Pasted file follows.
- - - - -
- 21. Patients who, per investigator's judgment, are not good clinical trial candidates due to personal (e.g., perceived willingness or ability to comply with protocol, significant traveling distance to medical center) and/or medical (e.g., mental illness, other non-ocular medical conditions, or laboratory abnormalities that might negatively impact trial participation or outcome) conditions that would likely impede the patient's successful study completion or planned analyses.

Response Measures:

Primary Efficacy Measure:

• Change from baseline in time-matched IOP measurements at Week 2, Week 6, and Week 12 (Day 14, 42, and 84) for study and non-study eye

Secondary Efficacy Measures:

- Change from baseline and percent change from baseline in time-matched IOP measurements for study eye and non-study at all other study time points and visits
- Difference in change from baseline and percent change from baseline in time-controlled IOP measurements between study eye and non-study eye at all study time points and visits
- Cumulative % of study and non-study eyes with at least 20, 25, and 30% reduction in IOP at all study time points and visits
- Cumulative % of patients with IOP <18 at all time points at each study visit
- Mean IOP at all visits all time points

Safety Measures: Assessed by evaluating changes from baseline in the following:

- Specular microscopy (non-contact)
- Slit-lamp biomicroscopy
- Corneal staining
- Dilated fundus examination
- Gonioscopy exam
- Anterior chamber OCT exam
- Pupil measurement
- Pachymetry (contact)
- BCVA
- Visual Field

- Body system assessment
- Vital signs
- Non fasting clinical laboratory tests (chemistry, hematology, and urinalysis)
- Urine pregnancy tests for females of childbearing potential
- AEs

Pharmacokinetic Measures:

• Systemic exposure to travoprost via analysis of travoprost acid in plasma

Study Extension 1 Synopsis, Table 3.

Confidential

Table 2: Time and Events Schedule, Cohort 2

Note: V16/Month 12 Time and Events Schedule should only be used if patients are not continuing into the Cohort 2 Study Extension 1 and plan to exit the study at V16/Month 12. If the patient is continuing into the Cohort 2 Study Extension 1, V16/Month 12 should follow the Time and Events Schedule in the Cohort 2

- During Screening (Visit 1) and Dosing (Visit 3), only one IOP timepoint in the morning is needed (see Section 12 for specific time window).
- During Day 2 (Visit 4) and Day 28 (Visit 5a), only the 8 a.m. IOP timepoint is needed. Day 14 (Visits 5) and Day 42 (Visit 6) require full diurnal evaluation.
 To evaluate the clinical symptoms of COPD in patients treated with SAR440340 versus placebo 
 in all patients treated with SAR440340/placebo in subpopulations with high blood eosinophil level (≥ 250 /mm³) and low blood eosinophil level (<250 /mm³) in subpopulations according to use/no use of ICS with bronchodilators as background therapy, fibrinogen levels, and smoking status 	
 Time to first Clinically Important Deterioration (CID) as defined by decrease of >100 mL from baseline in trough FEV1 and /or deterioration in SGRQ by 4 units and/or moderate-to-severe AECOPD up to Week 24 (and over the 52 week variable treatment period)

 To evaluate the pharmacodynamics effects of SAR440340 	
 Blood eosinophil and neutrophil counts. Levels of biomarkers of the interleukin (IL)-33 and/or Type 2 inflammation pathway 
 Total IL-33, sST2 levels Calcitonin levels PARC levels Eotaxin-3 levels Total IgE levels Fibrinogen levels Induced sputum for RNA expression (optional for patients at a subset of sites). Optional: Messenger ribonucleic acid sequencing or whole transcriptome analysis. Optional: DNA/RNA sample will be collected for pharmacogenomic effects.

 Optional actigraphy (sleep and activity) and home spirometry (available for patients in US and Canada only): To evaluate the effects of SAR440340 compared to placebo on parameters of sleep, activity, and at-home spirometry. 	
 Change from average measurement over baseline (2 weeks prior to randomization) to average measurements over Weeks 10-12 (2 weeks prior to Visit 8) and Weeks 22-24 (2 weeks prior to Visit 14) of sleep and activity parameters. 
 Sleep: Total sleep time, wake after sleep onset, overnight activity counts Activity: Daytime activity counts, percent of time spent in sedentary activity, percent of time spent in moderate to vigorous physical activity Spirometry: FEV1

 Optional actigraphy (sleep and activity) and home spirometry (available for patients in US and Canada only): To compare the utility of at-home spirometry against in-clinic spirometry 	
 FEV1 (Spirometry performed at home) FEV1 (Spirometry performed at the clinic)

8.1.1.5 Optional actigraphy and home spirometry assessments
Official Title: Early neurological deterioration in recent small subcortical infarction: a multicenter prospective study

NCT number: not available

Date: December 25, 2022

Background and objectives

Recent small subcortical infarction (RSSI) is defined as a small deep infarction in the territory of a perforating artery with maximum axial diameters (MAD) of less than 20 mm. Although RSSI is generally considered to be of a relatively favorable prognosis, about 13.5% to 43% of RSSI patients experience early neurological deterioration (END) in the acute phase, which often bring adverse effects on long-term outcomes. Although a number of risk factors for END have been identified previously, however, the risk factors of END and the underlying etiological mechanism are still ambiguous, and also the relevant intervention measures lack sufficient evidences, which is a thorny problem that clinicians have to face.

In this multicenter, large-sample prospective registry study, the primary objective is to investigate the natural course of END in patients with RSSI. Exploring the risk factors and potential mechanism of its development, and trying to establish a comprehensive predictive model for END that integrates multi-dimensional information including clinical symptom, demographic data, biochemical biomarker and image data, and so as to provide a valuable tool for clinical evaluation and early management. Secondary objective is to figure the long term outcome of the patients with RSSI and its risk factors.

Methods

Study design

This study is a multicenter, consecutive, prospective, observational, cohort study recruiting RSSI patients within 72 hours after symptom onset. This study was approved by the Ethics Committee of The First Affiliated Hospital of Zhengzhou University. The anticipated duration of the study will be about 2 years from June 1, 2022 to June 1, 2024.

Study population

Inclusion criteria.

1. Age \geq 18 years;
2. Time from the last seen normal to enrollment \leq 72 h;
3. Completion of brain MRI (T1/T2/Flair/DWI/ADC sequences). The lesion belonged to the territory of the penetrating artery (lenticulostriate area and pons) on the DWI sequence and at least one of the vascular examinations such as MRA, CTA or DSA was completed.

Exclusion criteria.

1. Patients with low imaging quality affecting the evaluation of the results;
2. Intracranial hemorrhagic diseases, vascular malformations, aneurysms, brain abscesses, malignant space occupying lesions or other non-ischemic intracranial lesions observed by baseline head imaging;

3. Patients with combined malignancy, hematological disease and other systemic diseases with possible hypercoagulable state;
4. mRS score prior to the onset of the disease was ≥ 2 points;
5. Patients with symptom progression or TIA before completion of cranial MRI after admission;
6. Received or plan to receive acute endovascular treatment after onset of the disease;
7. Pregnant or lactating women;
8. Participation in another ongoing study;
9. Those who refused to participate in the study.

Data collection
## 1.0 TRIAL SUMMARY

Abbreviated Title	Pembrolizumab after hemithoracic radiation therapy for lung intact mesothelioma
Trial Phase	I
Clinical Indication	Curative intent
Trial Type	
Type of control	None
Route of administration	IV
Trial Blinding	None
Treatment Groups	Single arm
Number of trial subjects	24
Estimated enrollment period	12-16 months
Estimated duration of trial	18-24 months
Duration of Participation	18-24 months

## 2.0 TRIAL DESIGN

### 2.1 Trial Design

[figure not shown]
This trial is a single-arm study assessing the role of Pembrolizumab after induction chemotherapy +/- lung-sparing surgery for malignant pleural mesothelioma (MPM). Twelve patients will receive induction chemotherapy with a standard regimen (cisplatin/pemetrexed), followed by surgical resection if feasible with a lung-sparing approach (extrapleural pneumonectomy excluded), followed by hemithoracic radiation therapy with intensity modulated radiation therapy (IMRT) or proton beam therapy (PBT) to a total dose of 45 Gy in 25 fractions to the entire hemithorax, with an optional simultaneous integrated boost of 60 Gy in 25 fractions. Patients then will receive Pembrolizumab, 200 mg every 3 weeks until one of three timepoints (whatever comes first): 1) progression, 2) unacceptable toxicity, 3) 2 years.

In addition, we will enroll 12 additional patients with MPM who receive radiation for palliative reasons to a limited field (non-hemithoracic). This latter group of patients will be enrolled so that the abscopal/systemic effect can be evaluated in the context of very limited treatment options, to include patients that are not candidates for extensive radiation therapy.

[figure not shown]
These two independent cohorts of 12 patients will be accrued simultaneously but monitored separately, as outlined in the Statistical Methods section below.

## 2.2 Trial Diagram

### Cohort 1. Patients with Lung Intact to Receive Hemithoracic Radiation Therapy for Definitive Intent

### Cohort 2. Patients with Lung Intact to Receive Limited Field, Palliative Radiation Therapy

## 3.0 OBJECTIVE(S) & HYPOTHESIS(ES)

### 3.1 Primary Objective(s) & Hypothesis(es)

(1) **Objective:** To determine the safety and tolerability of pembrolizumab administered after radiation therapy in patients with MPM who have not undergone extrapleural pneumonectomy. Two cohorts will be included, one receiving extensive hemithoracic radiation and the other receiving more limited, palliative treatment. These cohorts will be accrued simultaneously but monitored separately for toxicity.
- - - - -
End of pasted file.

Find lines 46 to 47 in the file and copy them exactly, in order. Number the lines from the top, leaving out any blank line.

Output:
8.1.1.5 Optional actigraphy and home spirometry assessments
Official Title: Early neurological deterioration in recent small subcortical infarction: a multicenter prospective study